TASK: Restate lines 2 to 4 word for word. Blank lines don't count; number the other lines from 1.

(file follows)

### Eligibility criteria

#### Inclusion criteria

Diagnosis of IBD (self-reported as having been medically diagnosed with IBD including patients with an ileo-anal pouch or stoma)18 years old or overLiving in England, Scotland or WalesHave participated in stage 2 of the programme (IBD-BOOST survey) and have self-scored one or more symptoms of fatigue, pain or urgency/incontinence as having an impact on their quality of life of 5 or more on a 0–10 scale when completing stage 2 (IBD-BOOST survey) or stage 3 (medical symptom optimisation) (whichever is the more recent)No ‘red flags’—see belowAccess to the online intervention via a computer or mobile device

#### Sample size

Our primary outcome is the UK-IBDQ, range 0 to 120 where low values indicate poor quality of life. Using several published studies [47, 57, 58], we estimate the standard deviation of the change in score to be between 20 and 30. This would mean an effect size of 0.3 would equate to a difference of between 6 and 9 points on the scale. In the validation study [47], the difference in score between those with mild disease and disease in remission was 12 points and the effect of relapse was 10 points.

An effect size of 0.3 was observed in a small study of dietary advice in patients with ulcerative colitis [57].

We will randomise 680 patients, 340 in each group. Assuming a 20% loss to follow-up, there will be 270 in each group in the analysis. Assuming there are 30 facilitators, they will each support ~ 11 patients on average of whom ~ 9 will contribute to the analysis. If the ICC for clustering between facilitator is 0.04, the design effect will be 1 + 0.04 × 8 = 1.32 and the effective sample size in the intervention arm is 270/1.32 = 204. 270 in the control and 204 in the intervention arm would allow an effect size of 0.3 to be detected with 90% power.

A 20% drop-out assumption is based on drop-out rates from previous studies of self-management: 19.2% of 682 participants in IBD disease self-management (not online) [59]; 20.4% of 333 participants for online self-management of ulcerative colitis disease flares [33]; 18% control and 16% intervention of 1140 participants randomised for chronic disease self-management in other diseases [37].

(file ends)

#### Inclusion criteria

Diagnosis of IBD (self-reported as having been medically diagnosed with IBD including patients with an ileo-anal pouch or stoma)18 years old or overLiving in England, Scotland or WalesHave participated in stage 2 of the programme (IBD-BOOST survey) and have self-scored one or more symptoms of fatigue, pain or urgency/incontinence as having an impact on their quality of life of 5 or more on a 0–10 scale when completing stage 2 (IBD-BOOST survey) or stage 3 (medical symptom optimisation) (whichever is the more recent)No ‘red flags’—see belowAccess to the online intervention via a computer or mobile device

#### Sample size